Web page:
Burns of California Health Advocates cautioned that a Part D stand-alone plan or an HMO with drug coverage might have a particular drug in the formulary, but she said that insurers might “limit quantities so you can only get a certain number of pills for a certain number of months.” She added, “Or they may restrict usage of some drugs and say you can only get it if you seek prior approval from a doctor.”
The place where drugs are purchased also could affect what the beneficiary pays. Each plan will have its own network of participating pharmacies that have agreed to fill particular prescriptions at particular prices, Burns said. If someone takes a prescription to a pharmacy outside the plan network, the copay might be significantly higher.
Beyond the government’s requirements for prescription drug plans, the California marketplace also is affected by the high penetration of managed care plans in the state. Nationally, 13% of Medicare beneficiaries are enrolled in HMOs, compared with more than a third of California’s Medicare population.
This means a bigger variety of products for competitors to offer. Because there are so many people in HMOs in California, companies feel they have to offer a range of products to meet all the needs of the marketplace. To be competitive, a company must be able to woo different kinds of customers — including those who grew up with HMOs and want to stay within a network when they reach Medicare age, and those who want the freedom of fee-for-service Medicare, which gives beneficiaries access to any doctor or any hospital that accepts Medicare customers.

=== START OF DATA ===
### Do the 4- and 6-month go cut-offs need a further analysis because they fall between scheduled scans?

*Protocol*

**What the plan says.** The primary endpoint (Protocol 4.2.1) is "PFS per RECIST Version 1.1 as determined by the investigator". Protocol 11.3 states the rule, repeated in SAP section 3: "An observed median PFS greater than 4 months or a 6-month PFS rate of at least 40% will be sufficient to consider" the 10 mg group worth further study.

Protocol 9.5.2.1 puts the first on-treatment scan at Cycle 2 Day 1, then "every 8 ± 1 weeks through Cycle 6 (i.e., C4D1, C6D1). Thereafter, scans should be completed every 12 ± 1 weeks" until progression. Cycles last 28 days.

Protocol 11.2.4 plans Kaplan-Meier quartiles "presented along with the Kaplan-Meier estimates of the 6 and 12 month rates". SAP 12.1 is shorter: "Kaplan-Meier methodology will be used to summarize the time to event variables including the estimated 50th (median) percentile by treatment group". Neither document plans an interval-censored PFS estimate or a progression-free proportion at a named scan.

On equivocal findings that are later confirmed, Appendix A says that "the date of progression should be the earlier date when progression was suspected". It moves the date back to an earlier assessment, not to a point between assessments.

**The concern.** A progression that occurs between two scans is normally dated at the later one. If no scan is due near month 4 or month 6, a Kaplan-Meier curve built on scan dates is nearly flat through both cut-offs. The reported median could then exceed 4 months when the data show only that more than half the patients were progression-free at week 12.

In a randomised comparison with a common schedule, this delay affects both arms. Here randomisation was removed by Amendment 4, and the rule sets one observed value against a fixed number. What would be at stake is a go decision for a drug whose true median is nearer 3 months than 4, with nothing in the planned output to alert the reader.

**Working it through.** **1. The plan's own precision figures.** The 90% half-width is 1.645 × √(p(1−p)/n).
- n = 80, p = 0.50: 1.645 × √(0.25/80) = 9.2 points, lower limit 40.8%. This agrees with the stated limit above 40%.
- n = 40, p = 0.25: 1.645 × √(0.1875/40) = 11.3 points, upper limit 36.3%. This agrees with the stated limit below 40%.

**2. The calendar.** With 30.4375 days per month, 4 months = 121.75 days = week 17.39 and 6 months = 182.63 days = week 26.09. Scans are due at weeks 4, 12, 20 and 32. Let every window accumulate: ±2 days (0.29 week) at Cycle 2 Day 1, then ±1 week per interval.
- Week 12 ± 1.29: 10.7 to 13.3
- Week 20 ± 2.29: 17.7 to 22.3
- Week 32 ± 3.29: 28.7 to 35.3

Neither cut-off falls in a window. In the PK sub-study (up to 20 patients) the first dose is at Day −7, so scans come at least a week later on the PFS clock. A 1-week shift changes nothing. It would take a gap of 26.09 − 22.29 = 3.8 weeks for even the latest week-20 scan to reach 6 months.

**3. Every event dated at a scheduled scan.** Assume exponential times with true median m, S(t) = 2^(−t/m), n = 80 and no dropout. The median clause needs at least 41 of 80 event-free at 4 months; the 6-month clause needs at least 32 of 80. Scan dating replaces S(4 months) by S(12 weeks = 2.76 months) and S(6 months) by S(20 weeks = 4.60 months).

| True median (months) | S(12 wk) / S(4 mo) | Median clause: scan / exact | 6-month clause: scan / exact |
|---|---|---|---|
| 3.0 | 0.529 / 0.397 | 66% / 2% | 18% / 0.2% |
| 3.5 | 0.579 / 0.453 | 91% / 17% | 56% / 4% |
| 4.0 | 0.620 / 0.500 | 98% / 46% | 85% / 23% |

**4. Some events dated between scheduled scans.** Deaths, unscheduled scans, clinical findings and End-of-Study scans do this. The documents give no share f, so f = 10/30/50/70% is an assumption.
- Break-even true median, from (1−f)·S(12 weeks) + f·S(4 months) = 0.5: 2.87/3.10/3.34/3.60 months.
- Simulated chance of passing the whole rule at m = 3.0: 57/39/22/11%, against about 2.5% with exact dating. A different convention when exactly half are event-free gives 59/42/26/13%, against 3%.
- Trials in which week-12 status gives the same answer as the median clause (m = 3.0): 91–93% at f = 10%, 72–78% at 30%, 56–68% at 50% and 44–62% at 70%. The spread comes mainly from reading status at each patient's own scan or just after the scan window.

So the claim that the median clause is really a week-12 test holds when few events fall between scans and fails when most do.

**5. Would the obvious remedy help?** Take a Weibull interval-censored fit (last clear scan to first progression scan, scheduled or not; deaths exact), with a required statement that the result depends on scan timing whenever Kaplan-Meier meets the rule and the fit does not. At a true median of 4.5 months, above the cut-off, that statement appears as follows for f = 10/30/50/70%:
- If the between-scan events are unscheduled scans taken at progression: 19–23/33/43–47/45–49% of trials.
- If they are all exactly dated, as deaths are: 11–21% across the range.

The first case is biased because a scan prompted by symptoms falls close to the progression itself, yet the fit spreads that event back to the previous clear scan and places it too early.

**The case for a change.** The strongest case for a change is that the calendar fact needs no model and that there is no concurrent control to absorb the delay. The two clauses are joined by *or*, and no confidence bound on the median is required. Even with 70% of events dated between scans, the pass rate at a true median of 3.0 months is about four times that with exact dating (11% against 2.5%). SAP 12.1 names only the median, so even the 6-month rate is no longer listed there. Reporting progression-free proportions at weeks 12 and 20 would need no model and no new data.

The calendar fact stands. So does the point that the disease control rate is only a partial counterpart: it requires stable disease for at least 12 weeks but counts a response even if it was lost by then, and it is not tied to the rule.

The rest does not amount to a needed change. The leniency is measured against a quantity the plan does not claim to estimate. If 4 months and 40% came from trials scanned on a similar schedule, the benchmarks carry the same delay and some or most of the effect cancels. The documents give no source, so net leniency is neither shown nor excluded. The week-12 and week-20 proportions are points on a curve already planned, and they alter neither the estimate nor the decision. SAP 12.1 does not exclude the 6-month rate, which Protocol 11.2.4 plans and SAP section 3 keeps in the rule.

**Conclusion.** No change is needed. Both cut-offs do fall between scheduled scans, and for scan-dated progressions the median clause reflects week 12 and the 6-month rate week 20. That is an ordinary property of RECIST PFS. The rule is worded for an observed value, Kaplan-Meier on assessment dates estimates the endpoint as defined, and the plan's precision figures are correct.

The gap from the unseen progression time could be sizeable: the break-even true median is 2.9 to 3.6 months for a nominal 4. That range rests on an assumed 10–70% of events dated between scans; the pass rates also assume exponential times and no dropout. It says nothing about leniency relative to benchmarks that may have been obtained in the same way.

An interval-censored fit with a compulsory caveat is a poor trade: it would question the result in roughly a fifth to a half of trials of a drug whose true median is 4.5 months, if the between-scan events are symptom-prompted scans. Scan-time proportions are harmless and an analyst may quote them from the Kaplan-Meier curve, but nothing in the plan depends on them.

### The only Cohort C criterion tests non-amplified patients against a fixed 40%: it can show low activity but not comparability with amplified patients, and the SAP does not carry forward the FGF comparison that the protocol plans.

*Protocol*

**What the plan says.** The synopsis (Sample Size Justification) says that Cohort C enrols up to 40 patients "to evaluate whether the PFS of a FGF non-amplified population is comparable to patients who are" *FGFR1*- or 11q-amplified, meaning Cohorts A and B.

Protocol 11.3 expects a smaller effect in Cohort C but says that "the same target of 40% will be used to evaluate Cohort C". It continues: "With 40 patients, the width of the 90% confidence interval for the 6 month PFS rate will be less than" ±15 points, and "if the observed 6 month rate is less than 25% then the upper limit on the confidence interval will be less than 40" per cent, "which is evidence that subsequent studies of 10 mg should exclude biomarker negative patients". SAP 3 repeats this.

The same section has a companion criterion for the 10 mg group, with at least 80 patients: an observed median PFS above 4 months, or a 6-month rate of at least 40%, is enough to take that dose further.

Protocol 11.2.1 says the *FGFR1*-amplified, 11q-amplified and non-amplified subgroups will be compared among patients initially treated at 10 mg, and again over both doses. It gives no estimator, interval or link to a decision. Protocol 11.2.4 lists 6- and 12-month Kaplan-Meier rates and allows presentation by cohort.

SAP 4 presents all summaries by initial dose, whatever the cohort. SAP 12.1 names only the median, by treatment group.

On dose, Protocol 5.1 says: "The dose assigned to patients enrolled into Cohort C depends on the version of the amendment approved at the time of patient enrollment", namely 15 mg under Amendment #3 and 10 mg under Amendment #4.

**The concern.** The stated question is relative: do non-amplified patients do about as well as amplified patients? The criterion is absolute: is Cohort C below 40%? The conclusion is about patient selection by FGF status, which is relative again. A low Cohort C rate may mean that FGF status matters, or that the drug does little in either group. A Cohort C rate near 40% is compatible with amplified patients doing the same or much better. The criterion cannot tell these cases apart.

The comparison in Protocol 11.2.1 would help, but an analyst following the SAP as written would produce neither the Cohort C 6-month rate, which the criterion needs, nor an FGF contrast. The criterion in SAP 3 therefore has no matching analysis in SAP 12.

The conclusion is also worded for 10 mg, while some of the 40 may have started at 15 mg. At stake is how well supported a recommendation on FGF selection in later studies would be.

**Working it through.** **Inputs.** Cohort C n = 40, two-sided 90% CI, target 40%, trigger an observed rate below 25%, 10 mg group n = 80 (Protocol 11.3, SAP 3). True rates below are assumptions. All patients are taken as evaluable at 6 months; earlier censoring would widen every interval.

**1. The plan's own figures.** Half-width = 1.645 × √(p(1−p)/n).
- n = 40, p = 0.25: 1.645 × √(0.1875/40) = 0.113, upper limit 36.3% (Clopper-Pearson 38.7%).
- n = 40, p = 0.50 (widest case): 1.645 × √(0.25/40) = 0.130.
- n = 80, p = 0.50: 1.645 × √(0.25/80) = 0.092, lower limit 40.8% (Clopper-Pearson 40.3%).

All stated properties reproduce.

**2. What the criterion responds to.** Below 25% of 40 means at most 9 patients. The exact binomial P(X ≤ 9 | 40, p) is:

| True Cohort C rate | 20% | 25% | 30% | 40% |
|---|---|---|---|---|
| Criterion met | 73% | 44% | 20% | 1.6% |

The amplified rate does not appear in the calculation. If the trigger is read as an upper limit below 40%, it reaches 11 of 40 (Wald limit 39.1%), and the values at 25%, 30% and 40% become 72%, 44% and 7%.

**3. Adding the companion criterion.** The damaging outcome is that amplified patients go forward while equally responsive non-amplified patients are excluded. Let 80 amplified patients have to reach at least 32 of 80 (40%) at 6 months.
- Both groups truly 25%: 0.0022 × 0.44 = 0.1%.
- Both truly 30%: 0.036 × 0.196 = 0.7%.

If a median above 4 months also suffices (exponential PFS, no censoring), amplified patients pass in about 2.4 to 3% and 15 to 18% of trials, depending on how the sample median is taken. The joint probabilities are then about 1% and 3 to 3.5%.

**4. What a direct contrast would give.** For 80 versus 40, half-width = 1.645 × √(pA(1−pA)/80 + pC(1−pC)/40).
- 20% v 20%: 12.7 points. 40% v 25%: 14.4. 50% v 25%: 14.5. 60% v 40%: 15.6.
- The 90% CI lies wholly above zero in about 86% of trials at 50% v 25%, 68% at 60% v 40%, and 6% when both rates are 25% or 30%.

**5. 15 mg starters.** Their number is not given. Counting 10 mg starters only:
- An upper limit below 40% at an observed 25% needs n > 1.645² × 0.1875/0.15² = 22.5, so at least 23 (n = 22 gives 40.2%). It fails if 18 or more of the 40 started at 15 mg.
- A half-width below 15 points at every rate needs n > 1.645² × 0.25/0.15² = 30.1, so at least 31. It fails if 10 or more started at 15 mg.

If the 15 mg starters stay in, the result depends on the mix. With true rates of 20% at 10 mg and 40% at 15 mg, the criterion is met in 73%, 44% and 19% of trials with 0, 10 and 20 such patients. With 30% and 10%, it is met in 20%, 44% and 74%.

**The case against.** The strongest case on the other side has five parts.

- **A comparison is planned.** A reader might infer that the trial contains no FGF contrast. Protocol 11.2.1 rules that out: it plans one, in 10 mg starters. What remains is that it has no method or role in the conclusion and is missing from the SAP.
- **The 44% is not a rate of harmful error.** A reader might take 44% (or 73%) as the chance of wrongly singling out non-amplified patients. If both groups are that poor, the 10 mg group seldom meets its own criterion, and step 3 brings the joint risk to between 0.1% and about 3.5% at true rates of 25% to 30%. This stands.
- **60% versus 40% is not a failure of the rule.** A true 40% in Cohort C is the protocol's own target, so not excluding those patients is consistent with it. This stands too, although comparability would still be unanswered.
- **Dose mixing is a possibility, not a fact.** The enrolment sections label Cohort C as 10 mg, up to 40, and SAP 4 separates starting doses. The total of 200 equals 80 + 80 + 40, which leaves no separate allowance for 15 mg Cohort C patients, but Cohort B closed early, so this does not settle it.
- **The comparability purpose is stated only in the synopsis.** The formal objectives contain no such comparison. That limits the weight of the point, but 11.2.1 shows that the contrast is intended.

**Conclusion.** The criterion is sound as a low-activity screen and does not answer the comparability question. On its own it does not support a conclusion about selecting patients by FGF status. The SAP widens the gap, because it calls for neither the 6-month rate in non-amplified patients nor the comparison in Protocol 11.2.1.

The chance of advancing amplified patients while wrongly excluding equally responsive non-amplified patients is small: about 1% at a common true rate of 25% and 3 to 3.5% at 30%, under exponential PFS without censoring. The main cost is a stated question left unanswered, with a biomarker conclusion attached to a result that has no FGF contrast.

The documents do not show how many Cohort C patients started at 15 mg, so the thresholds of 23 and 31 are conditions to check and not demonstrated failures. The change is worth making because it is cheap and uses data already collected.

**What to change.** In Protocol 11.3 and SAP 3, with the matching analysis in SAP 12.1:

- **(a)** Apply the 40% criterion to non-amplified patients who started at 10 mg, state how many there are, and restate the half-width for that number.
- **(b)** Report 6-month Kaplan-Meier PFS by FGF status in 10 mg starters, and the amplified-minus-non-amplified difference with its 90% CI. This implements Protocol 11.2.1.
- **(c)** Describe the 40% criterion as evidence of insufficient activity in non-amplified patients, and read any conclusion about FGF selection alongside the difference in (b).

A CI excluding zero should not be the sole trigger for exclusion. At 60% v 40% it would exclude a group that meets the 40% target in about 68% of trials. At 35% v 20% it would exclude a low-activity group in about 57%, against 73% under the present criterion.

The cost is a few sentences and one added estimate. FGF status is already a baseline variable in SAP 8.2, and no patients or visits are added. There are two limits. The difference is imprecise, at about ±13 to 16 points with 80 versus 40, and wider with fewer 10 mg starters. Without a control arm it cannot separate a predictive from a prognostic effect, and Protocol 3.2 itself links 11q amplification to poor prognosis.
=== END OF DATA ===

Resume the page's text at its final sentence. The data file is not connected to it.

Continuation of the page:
If an insurer wants to make a splash in the California market, it will offer a Medicare HMO with the new drug coverage, a stand-alone prescription drug plan and perhaps also a Medigap supplemental plan that includes drug coverage.
Although HMO penetration is very high in California, Stassi noted that it is important for any firm that wants to be a strong competitor to be sure it has products for people outside the ranks of the HMO membership.
The prescription drug plans also include variations to appeal to people with different spending patterns and different views of insurance. For example, someone in good health with few, if any, prescriptions might opt for a plan with the lowest possible monthly premiums, not worrying about copayments and deductibles. This customer doesn’t expect to have many prescriptions filled.
On the other hand, someone with a chronic illness who takes lots of medications will want a plan that saves as much as possible from the deductibles and copays. This individual would be willing to pay a high premium each month to save money on the other end.
For individual consumers, the decision on whether to focus on the lowest possible monthly premium or on the elimination of the deductible might be just the start of an arduous selection process.
“There will be new choices, but new sources of confusion for people, as they try to sort out what is best for themselves,” Tricia Neuman, a vice president of the Kaiser Family Foundation and director of its Medicare Policy Project, said. “So many people have so many different experiences.”